In recent months, Restaurant SmartBrief readers have expressed an interest in the challenges presented by health care legislation. SmartBlog on Restaurants contributor Janet Forgrieve took a closer look at some of the health care issues the restaurant industry is currently facing.
Health care is a hot-button issue that’s getting hotter for restaurant owners, who are often squeezed between their desire to provide for their employees and the realities of high health-care premiums that make offering insurance prohibitive in such a low-margin industry. Currently, somewhere between 4 million and 6 million restaurant employees don’t have health insurance at any given time, according to UnitedHealthcare. The issue is in the spotlight at a time when many eateries are already stressed to the limit by the recession and trying to figure out how to wean guests off promotional pricing and get them back to paying pre-recession prices. Raising prices to cover the cost of employee health insurance just isn’t an option.
A recent survey of restaurant employees by a labor coalition revealed that many don’t go to the doctor when they’re sick because they can’t afford it and don’t have insurance. Potentially worse for business: two-thirds of food service workers surveyed said they’ve gone to work sick at least once during the past year, because if they don’t work, they don’t get paid.
Meanwhile, chains that do offer health insurance are worried that provisions in the new federal health care laws will take a much bigger bite out of their budgets. While the federal government has granted one-year waivers to health insurance companies that provide so-called “mini-med” policies for chains including McDonald’s, it’s not yet clear whether the laws aimed at providing more and better health care for Americans may actually squeeze more consumers out, at least at the beginning.
In New York, a pending proposal to require all businesses, including restaurants, to give workers up to nine paid sick days each year has met with strong opposition from the business community and Mayor Michael Bloomberg, who says the proposal would be a commerce killer in a city where private-sector companies created about 10% of the new jobs created in the U.S. this year. “This is going down a path which is a terrible, terrible idea and would be disastrous to New York City,” Bloomberg told the New York Post. One estimate says the proposal would cost private sector businesses in the city about $800 million annually, and many worry that such a law would result in significant layoffs and force some small eateries out of business.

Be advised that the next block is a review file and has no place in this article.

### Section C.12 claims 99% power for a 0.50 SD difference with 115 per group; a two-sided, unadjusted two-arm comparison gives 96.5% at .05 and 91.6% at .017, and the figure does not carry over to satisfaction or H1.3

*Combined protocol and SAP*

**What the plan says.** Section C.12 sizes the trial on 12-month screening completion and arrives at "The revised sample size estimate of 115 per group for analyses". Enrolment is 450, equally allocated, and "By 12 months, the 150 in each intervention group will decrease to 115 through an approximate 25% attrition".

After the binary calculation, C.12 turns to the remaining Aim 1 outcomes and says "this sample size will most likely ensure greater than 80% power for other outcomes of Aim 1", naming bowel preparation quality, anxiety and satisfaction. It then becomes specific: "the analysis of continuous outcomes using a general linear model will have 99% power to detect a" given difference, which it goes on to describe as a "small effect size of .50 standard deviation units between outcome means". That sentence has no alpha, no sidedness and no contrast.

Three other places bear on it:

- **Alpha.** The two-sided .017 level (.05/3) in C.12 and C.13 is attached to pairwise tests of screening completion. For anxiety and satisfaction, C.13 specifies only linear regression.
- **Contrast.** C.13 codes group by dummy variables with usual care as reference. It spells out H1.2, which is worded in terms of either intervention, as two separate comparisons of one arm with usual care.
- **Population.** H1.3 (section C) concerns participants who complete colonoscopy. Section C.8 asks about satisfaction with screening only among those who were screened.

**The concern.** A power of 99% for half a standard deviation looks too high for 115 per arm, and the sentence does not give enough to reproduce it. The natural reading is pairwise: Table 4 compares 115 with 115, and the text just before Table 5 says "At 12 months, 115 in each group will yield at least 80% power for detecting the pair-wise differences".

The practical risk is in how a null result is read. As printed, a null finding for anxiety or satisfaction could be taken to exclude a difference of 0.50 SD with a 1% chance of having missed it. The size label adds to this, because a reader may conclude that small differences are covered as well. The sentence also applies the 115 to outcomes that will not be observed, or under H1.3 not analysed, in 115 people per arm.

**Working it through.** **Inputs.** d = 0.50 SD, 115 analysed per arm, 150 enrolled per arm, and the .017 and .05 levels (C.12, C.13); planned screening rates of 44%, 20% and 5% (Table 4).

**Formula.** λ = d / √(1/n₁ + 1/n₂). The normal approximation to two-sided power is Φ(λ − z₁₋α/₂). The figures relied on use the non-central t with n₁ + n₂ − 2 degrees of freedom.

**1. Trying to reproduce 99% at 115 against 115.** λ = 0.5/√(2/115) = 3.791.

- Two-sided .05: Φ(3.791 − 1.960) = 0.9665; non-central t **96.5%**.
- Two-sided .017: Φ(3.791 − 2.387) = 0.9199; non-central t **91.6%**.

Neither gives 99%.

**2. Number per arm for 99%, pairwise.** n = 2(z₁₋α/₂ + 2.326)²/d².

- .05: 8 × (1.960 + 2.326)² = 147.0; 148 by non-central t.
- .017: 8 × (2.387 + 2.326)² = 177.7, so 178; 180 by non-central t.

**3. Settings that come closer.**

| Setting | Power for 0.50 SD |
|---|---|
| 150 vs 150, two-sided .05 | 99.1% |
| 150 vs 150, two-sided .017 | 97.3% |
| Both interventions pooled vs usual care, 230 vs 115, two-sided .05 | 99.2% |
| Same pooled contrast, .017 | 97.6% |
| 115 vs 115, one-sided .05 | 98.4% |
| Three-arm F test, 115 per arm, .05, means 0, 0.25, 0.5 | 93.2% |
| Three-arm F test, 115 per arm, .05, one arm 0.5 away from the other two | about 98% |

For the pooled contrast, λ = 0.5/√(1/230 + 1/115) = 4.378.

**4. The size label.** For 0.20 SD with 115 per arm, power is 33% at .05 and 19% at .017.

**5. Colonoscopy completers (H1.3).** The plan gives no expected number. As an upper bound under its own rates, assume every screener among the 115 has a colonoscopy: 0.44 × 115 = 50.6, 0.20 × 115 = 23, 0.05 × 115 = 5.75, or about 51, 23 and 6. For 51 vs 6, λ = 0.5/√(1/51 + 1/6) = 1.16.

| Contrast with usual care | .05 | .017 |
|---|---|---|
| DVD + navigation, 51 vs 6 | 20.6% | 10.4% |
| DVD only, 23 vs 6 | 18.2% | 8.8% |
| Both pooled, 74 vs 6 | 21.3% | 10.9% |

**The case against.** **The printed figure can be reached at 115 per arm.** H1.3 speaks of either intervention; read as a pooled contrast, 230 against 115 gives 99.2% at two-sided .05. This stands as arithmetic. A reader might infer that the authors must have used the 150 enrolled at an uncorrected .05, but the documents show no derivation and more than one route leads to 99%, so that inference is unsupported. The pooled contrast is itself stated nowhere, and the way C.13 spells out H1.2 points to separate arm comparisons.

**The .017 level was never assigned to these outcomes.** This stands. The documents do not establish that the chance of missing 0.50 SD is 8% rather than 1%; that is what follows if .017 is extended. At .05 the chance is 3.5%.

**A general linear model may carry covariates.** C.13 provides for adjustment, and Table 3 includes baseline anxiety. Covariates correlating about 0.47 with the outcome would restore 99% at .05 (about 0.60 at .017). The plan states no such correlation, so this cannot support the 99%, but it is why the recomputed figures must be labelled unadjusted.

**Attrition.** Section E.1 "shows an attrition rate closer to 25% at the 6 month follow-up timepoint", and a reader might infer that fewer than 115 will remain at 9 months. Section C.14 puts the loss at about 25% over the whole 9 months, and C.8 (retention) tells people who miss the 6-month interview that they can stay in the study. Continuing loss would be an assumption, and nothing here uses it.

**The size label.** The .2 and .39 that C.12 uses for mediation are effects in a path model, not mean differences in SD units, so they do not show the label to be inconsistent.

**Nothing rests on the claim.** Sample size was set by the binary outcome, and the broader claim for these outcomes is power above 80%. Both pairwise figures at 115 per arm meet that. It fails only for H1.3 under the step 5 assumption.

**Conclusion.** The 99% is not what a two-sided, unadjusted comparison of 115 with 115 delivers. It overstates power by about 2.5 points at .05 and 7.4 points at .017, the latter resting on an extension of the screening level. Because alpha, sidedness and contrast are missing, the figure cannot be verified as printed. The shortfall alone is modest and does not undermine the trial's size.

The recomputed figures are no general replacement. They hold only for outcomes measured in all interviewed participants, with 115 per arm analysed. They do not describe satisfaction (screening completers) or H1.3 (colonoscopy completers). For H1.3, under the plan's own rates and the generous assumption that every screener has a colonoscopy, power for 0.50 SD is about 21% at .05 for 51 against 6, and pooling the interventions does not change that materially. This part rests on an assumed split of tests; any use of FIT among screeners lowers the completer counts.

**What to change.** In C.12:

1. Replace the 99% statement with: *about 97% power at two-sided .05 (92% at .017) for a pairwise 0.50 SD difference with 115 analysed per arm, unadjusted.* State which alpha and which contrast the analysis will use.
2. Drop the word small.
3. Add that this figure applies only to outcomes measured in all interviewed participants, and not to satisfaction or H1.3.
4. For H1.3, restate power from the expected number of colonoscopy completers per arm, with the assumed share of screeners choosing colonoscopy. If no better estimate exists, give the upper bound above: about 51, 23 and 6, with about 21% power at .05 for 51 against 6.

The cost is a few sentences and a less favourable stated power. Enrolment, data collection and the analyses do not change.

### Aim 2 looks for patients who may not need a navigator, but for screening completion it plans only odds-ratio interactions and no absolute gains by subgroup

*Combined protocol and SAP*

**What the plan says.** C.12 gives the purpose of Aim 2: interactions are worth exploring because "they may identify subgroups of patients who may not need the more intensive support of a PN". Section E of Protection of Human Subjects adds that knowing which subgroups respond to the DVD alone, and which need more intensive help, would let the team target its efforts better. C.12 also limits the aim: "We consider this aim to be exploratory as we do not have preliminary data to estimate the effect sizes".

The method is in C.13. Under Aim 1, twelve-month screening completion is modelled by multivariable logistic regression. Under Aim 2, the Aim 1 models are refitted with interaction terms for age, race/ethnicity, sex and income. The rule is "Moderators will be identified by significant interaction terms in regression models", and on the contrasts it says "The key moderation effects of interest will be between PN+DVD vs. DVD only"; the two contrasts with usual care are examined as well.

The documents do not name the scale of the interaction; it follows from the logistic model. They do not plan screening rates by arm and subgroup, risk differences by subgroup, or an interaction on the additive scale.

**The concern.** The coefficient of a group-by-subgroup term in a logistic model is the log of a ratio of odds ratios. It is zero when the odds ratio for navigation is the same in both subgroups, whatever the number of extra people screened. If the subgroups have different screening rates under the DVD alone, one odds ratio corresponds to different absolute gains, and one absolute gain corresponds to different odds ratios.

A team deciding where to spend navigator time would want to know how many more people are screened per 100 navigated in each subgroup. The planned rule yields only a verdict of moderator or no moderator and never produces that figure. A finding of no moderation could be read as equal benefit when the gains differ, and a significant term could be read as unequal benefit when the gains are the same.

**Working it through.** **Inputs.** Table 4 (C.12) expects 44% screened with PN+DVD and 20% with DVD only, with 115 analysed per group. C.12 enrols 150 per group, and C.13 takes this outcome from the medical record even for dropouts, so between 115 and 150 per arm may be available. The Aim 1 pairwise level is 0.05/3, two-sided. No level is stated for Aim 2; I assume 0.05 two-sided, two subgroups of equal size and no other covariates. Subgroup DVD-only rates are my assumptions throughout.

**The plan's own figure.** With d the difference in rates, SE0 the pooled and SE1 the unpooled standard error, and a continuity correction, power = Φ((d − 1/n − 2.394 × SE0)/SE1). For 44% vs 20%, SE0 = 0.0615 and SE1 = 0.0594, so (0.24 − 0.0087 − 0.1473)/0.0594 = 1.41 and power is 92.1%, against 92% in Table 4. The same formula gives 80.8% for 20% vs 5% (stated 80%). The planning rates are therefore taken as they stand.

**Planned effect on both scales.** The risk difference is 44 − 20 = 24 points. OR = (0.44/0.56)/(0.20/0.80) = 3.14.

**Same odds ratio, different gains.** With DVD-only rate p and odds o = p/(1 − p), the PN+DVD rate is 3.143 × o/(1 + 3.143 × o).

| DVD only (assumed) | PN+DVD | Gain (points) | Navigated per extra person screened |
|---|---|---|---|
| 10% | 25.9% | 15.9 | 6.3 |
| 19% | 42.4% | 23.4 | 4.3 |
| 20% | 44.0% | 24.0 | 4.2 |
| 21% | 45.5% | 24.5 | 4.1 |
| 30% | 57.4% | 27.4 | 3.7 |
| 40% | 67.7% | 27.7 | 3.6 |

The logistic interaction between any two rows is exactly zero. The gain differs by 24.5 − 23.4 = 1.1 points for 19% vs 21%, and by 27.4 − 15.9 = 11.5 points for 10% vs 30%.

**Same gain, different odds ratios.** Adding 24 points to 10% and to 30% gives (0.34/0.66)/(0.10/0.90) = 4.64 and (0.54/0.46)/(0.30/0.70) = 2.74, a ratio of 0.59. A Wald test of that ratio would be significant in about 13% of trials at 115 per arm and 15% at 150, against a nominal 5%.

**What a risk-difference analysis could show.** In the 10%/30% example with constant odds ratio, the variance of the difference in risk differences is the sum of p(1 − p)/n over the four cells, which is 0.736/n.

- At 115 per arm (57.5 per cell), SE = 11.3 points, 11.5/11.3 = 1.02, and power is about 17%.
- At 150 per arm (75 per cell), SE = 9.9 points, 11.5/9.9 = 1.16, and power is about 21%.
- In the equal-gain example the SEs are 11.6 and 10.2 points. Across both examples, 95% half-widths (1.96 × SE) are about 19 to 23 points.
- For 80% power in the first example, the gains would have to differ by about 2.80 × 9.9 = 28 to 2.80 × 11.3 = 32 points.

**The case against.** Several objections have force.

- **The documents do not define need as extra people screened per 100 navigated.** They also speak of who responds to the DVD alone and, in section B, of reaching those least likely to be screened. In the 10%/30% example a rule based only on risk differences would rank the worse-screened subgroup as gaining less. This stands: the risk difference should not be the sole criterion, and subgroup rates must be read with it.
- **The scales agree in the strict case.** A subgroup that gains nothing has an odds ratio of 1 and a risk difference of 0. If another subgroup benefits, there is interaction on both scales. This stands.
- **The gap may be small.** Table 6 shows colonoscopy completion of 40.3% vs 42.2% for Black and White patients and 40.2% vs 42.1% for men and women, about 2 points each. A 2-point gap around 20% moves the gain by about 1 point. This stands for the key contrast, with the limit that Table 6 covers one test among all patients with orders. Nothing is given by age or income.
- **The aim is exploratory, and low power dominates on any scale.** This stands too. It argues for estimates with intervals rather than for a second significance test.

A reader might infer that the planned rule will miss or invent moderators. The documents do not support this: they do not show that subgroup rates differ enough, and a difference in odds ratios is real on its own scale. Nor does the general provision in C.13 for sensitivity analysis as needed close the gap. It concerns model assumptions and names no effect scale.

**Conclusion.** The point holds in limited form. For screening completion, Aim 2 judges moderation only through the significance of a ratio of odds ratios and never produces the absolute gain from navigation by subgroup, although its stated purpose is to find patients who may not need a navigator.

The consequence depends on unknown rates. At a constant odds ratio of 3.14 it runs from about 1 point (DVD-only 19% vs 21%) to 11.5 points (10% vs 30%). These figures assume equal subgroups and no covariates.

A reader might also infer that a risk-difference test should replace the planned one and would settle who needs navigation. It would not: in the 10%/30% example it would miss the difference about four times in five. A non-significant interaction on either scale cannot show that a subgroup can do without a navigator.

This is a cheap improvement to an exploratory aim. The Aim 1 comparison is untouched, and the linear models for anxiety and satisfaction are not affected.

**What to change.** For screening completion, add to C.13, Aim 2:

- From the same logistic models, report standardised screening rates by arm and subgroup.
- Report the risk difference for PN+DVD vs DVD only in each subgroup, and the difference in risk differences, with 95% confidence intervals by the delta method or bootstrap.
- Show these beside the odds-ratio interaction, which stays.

Even Starbucks, often held up as a poster child for providing for its employees, faces ongoing criticism from two sides – investors complain when the company spends more on health insurance than it does on coffee beans, while some employees and union organizers gripe that a requirement that staffers work a certain number of hours each quarter to maintain coverage excludes too many employees.
Some creative efforts to provide coverage to more workers are ongoing. Health insurance provider UnitedHealthcare partnered with the National Restaurant Association to launch a four-state test of a program designed to provide more affordable options for restaurants and restaurant workers. And, in Columbia, S.C., career bartender Will Green has taken action. Green recently partnered with his local merchants’ association and a benefits provider to offer lower-premium, high deductible policies especially to restaurant workers. The policies aim to cover more of the industry’s workers until federally mandated insurance exchanges take over in 2014. “Hopefully [the insurance exchanges] will be a better method. This provides a nice stopgap sort of medium option,” Green told the Columbia Free Times.
Does your restaurant offer employee health insurance and/or paid sick days? How big a hit would your business take if you had to provide coverage?